"We've taken home the gold a few times," Sabrina said with a smile.

Organizations such as the Child Development Center also have given the family an enormous amount of support.

"CDC has been a godsend," Sabrina said. "They've helped with equipment, respite care. They've really been a lifeline."

Dawn Cassidy, a licensed practical nurse, is another crucial person in Mikayla's life. She spends the day with Mikayla at school, then brings her home and stays with her until Sabrina gets home from work.

Taking care of a severely disabled child has had its down moments, even though the joys have far outweighed the difficulties.

"I went through all the phases. I was mad at first sometimes. I asked "Why me?", Sabrina said. "If I'm having a bad day, she'll reach over and scratch my leg. She truly is my inspiration and my hero."

Sabrina's other children, Hunter, 10, and his older brother and sister, Steel, 16, and Audrey, 17, all have pitched in to help with Mikayla's care. Their father, John Hahn, built a deck and ramp for better access to the family home.

Sabrina's parents, Jerry and Donna Wisher, likewise have rallied around Mikayla. By working at the family business, Wisher Auto Recycling, just down the road, Sabrina has the flexibility that other jobs might not offer.

With Mikayla's high-school graduation looming just a year and a half away, Sabrina said her goal is to build a studio for her daughter on a part of the seven acres she owns at her home in south Kalispell. Mikayla could have her own space that way, equipped with a room for physical therapy.

The Wisher family is giving back this holiday season by donating a minivan to a needy family. Gene Dziza with Collision Craft donated the body work on the renovated vehicle.

"We'll give it away at Christmas," Sabrina said. "The family doesn't know it yet."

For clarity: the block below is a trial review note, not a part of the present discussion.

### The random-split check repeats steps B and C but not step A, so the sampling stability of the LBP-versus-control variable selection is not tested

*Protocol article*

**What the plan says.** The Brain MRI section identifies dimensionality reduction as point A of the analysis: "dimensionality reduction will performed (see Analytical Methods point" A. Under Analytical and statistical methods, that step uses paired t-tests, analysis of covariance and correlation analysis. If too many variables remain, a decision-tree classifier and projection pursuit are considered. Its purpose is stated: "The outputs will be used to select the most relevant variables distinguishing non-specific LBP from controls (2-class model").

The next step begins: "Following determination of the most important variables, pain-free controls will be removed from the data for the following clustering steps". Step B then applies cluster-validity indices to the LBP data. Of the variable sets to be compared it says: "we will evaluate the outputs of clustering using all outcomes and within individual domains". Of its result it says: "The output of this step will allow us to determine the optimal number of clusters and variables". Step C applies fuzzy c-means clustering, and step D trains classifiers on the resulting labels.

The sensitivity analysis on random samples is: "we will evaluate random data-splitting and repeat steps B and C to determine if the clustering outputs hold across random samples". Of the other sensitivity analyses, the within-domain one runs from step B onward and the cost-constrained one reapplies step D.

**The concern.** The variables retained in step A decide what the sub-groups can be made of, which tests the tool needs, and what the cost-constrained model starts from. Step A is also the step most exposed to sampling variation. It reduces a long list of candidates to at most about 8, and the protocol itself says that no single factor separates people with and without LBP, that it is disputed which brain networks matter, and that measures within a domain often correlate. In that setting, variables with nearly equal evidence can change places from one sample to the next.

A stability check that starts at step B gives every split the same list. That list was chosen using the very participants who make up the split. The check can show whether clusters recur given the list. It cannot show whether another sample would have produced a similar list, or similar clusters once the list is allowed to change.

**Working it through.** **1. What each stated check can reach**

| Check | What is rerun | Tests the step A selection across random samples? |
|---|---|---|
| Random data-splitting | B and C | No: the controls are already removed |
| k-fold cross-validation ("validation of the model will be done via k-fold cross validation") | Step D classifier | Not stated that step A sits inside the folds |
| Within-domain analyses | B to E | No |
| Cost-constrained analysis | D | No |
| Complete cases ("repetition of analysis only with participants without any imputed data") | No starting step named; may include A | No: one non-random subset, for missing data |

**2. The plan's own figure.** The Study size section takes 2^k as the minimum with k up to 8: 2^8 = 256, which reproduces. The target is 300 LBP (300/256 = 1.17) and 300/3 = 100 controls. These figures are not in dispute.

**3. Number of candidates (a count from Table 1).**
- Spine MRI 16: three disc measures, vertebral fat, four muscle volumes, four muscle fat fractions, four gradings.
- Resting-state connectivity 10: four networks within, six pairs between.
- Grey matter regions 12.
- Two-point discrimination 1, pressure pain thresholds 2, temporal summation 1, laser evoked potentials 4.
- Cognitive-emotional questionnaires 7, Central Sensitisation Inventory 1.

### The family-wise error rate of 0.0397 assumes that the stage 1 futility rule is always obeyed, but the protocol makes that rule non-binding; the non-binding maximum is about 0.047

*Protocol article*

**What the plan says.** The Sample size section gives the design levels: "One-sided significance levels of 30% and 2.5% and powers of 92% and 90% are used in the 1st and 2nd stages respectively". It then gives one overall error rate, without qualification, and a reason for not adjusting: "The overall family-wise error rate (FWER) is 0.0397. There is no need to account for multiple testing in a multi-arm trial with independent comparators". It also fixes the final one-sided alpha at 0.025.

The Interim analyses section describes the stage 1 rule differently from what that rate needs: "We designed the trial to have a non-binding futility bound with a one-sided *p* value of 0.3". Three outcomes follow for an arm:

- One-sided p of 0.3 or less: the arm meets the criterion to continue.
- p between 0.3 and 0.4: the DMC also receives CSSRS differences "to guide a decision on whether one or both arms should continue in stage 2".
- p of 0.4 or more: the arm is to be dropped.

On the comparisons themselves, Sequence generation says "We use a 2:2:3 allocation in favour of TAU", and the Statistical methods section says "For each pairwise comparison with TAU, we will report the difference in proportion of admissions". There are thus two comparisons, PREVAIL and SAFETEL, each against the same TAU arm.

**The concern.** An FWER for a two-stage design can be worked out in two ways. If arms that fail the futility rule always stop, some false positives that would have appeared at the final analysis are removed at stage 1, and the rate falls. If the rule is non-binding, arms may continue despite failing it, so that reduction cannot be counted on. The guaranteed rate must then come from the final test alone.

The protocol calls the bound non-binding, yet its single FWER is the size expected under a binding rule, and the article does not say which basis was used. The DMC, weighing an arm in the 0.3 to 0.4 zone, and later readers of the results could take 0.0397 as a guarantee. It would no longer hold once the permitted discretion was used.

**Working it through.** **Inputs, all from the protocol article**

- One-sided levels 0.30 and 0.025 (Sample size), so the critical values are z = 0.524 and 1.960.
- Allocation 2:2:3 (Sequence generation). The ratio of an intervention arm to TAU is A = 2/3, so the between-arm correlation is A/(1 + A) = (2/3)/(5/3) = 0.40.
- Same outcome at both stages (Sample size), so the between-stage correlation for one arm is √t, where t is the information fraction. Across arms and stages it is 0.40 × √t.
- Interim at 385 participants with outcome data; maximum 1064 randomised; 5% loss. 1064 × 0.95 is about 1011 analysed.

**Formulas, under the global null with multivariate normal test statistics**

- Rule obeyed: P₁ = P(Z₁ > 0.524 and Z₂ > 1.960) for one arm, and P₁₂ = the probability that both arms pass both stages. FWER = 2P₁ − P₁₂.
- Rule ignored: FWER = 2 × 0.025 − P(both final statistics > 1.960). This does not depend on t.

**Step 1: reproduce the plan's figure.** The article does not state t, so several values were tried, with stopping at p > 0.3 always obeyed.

SABRINA IS connected with other parents dealing with Aicardi Syndrome through the Web site,, where Mikayla and other girls with the disorder have space for their families to tell about their experiences and post photographs.

On the Web site, Sabrina is able not only to update Mikayla's progress but also share intimate feelings about being a mother to a disabled daughter.

"She is so strong-willed and what she accomplishes in one day is out of this world," she wrote about Mikayla on the Web site. "People ask me, how do you know? Know what, I ask. Know what Mikayla wants? When I look into those big brown eyes I know exactly what she wants. Mikayla has never said one word to me, I can see and feel the love she has. Her big smile with that little sometimes loud squeal that she has says it all.

"I know God has given Mikayla to me for a reason. I am so very blessed to have her," she continued.

Sabrina remains hopeful that her daughter one day will learn to walk. Mikayla is able to stand and physical therapists continue to work with her to strengthen her legs. Her pastor, Paul Ahrens of Riverside Vineyard, has offered his own encouragement.

"Pastor Paul says he'll walk her down the aisle one of these days," Sabrina said. "I believe she will walk."

And in case she needs a reminder, it's written right on her living-room wall: "Miracles: Believe in them."

Features editor Lynnette Hintze may be reached at 758-4421 or by e-mail at